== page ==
Seven boroughs left with £21 million bill over PFI waste contract that will never be signed
A £4.7billion deal for rubbish disposal in Hackney and Islington has collapsed because it would have cost £1bn more than the present service.
The North London Waste Authority (NLWA) has already spent £21million of taxpayers’ money over the past seven years trying to thrash out what would have been a 30-year waste disposal service for seven London boroughs, including Camden, Barnet, Enfield, Haringey and Waltham Forest.
This means that each borough will be left with a bill of more than £3m for a contract to part-privatise the service that will now never be signed.
A statement on the NLWA website said: “The authority now believes a less expensive solution can be found in a time when council finances are under pressure.
“This decision will save north London money in the short to medium term, and could save us a total of up to £900 million over almost 30 years.”
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The deal should have been signed off last December but was delayed when Veolia pulled out without publicly giving its reasons, meaning only FCC/Skansa was left in the running.
Last November Hackney councillors blocked resident Caroline Day from giving a five minute speech in a council meeting about the deal.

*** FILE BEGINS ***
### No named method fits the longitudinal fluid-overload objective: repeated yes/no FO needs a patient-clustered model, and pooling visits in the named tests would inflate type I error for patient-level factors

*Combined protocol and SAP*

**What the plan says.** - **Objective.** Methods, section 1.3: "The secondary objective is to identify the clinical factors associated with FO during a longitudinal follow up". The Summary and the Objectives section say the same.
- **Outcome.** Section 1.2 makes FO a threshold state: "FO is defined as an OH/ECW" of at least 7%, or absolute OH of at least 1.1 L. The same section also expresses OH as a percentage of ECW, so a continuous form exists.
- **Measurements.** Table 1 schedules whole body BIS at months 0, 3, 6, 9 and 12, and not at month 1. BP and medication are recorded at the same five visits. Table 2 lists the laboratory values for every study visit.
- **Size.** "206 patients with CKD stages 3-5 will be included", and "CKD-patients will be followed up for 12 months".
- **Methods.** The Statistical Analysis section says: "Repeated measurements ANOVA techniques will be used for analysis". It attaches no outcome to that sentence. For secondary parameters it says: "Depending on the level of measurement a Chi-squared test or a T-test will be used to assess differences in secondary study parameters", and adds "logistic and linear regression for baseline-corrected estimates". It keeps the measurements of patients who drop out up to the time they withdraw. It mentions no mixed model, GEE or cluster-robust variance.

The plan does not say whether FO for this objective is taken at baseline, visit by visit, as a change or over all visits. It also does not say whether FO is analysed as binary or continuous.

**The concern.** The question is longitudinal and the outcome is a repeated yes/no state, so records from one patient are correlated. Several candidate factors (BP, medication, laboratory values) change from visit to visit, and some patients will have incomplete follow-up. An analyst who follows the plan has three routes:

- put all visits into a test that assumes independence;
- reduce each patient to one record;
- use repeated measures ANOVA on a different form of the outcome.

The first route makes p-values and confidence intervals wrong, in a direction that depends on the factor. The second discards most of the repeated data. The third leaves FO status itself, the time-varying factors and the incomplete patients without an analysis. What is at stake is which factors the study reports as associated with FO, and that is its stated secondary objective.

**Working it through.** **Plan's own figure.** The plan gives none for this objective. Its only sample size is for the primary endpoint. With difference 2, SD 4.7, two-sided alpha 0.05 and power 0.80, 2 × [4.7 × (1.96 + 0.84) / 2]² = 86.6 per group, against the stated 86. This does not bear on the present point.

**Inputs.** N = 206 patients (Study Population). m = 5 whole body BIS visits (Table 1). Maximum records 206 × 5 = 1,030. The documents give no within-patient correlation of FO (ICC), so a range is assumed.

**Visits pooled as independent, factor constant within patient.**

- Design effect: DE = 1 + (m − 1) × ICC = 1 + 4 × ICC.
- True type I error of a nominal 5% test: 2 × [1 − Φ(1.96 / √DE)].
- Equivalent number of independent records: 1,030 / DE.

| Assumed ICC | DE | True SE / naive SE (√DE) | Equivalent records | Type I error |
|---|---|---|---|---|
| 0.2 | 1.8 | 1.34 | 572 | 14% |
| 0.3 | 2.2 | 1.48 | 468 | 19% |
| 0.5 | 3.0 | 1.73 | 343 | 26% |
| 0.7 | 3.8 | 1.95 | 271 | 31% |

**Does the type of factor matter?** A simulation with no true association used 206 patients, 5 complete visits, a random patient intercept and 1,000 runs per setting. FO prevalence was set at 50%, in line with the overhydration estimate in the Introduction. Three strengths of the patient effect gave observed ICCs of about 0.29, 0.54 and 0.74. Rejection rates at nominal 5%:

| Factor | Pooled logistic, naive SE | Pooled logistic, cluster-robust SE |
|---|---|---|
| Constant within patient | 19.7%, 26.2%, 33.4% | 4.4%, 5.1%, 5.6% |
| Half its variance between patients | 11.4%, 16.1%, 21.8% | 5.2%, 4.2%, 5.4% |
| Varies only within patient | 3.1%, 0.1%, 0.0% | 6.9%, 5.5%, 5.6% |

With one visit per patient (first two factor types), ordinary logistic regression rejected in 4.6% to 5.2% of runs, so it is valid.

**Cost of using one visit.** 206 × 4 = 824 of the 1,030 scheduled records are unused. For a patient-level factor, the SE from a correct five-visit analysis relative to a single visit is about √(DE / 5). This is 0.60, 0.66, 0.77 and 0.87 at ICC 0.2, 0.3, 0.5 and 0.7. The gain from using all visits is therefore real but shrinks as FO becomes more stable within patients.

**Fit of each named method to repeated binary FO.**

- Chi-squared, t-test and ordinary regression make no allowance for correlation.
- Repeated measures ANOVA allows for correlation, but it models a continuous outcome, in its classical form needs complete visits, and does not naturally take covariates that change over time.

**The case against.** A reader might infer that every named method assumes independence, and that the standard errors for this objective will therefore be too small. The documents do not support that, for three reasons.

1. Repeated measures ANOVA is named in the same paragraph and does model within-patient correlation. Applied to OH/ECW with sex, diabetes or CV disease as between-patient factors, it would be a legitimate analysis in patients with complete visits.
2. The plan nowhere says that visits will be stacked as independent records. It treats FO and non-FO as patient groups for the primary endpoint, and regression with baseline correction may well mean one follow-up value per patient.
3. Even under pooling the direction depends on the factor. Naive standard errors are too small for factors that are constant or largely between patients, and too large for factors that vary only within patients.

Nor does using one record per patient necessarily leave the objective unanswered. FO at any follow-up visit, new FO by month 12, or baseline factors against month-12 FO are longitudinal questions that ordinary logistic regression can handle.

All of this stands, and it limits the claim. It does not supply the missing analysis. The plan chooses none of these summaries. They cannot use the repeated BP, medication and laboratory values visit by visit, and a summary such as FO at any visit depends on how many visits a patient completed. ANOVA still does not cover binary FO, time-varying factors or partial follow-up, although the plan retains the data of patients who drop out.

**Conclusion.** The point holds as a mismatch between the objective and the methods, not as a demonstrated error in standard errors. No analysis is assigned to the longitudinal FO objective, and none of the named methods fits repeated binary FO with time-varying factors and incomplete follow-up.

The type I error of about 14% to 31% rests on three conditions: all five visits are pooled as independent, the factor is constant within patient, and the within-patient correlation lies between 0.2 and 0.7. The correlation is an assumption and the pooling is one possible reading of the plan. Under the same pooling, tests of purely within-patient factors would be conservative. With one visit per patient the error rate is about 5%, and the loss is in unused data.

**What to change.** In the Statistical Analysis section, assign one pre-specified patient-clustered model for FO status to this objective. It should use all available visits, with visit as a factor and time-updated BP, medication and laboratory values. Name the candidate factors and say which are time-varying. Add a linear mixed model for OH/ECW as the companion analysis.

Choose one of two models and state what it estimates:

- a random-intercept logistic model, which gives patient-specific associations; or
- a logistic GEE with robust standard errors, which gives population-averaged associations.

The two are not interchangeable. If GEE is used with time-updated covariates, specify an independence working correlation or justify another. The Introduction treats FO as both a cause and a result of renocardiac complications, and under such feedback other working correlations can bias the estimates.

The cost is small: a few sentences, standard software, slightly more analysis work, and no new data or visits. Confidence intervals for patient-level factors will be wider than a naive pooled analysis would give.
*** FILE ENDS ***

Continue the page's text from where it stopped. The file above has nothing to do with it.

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She had wanted to flag up concerns about one of the two bidders, Veolia, which provides transport links, waste, water and sewage services to Israeli settlements in the West Bank that are considered illegal under international law.
But she was stopped just as she was about to speak, because of a motion supported by most councillors in the chamber, from raising concerns about the cost of the contract – which would have cost Hackney’s council tax payers around £130m. She was going to warn that under the proposed plan the price of processing waste could almost triple.
This week she told the Gazette: “Ultimately in future the council needs to listen to its residents over crucial issues such as how ethical contractors are, and what value, or not, they deliver for citizens.”
Chairman of NLWA, Cllr Clyde Loakes, said the change in approach was because of recent developments in North London’s planning policy situation, meaning the current facility at Edmonton can be used until at least 2025.
He said £18 million of the £21 million spent on procurement had been spent on external advisors which will inform future strategy development, and be of long term use to the Authority.